Monday, October 9, 2017

THE PRAIRIE EDITOR: Senate Judicial Gamesmanship

[An earlier and shorter version of this article
appeared in the online edition of The Weekly Standard]

A local political squabble in Minnesota over the U.S.
senate confirmation of state supreme court associate
justice David Stras’ appointment to a federal appeals
court by President Donald Trump has drawn unusual
national attention.

According to recent tradition, the senators from the
nominee’s home state might block the appointment by
refusing to turn in a “blue slip” to the chairman of the
senate judiciary committee.

Justice Stras is one of the most respected jurists in the
state, and he has been publicly endorsed by numerous
prominent judges and lawyers of both political parties.
The obstacle to his confirmation is that both U.S. senators
from Minnesota are Democrats (called the Democratic-
Farmer-Labor Party or DFL here), and Justice Stras is a
conservative nominated by the Republican president.

Quite young (43) for a judge of his stature, he was one
of eleven judges listed by candidate Trump as potential
choices for the U.S. supreme court in 2016. A strong
conservative, he has a record for fairness and

The junior Minnesota senator, Al Franken, reportedly 
miffed he was not consulted on the nomination by the
Trump administration, has refused to send in his blue
slip, and he has come out against Justice Stras, only
citing the nominee’s conservatism. While this might be
a partisan justification to vote “no” for confirmation, it is
considered a lame excuse to withhold the blue slip, thus
preventing the nomination even to be voted on by the full

Democrats do cite that Republicans in the senate blocked
the confirmation of liberal federal judicial nominees by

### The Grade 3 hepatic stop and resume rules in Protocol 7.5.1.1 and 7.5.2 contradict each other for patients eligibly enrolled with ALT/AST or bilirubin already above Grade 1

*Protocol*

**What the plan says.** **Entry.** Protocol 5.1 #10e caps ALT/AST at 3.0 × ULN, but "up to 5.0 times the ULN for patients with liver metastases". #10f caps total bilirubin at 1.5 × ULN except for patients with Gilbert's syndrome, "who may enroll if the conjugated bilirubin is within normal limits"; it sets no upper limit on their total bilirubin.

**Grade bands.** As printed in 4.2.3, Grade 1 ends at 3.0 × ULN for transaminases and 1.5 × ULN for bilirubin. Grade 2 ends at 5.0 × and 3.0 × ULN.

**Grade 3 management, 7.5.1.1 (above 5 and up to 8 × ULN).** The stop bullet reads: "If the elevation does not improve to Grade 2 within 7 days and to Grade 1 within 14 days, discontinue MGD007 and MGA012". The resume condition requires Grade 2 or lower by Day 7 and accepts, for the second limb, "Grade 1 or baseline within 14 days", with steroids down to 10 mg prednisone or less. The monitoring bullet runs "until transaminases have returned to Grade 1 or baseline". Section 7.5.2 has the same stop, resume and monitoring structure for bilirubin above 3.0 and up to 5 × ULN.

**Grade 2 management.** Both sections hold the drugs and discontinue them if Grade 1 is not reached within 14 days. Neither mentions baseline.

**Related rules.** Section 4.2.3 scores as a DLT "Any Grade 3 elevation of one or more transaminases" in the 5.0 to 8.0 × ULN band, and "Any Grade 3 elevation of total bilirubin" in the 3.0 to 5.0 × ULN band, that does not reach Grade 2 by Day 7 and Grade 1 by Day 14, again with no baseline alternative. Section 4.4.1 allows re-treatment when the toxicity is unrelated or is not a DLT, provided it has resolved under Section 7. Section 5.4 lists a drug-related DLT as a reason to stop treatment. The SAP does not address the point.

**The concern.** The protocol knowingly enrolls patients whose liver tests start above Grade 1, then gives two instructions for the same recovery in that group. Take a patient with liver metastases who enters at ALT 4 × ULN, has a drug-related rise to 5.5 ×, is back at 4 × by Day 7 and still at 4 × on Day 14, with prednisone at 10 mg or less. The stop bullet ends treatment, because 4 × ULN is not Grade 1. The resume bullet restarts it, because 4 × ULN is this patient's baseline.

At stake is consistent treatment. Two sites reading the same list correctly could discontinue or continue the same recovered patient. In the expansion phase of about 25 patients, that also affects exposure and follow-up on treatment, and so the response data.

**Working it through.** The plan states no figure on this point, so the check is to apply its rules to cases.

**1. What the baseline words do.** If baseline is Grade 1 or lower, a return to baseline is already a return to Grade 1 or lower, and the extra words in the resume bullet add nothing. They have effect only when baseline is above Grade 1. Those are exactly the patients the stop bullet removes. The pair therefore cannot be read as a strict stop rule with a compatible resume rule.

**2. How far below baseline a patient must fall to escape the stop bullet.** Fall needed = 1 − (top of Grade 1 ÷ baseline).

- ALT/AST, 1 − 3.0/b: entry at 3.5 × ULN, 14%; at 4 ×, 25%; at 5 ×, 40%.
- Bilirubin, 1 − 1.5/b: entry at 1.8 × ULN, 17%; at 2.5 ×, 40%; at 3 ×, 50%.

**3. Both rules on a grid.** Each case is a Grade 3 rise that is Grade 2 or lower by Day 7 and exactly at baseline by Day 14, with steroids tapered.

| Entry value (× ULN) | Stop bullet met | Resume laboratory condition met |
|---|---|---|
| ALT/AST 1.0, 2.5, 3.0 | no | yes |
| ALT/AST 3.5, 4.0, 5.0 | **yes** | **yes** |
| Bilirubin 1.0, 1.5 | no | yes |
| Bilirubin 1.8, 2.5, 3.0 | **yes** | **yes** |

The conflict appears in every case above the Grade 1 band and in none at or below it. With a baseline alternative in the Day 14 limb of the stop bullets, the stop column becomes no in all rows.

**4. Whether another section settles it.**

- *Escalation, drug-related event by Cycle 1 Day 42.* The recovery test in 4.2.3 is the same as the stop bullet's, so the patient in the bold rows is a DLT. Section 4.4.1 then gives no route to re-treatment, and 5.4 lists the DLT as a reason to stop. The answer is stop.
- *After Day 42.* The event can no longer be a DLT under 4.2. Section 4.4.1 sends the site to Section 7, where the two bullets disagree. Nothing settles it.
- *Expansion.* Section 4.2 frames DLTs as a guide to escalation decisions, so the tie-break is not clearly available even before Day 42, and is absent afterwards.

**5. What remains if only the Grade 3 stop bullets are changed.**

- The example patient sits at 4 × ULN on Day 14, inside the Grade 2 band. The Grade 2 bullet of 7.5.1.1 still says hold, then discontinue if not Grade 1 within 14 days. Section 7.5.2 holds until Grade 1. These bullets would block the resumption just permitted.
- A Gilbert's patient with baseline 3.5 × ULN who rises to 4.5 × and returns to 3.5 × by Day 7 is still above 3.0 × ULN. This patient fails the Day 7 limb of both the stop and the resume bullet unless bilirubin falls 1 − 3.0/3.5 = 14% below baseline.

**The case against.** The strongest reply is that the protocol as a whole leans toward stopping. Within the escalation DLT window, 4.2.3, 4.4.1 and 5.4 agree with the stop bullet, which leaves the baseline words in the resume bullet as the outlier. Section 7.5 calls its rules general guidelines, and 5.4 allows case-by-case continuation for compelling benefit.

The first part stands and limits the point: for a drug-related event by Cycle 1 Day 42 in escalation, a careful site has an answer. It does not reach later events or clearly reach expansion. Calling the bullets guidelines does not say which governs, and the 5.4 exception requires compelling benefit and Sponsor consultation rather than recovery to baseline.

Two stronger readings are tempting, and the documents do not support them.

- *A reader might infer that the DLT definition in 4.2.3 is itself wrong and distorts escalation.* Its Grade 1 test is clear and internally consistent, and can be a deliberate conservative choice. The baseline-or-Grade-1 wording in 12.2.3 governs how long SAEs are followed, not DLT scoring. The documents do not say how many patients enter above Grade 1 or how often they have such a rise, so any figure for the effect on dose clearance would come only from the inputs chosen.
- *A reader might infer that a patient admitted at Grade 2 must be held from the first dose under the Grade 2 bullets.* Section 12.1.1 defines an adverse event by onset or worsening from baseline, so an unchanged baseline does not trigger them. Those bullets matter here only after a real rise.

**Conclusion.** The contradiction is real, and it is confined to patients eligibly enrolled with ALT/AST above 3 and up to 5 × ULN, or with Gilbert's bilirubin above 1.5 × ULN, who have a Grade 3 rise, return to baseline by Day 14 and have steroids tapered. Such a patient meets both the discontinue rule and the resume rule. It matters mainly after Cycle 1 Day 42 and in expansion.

President Obama near and at the end of his second term
(including supreme court nominee Merrill Garland) as
justification for such actions, but the fact is that
President Obama’s nominees through most of his
administration were confirmed. If this were the end of
Mr. Trump’s first or possible second term, Franken’s
argument would be much more credible.

The senior Minnesota senator, Amy Klobuchar, is up for
re-election in 2018. She initially expressed reservations
about the nomination, but after interviewing Stras and
observing the outpouring of bipartisan support for him,
she finally sent in her blue slip. In doing so, however,
she publicly assumed that Senator Franken’s veto
doomed the nomination.

In fact, it likely does not.

That is because  there is , senate sources say, another
(and also rare) senate procedure known informally as
the Biden-Hatch-(Ted) Kennedy (each former judiciary
chairmen) rule which enables the chairman of the senate
judiciary committee --- in this case,  Iowa Republican
Senator Chuck Grassley --- to ignore one of the home
state senator’s actions if the other senator turns in his or
her blue slip. This little-known procedure was created to
resolve situations such as this one, and Senator Franken’s
political pettiness could well cause it now to be invoked.

But even if the procedure mentioned above did not exist,
Chairman Grassley can simply ignore or discontinue the
blue slip tradition, and send the nomination to the full
senate for a vote because the blue slip “veto” is only an
informal practice and not a formal senate rule.

This outcome of this nominaton obviously could also
have consequences for the foreseeable future of the
federal judiciary.

Copyright (c) 2017 by Barry Casselman. All right reserved.

No comments:

Post a Comment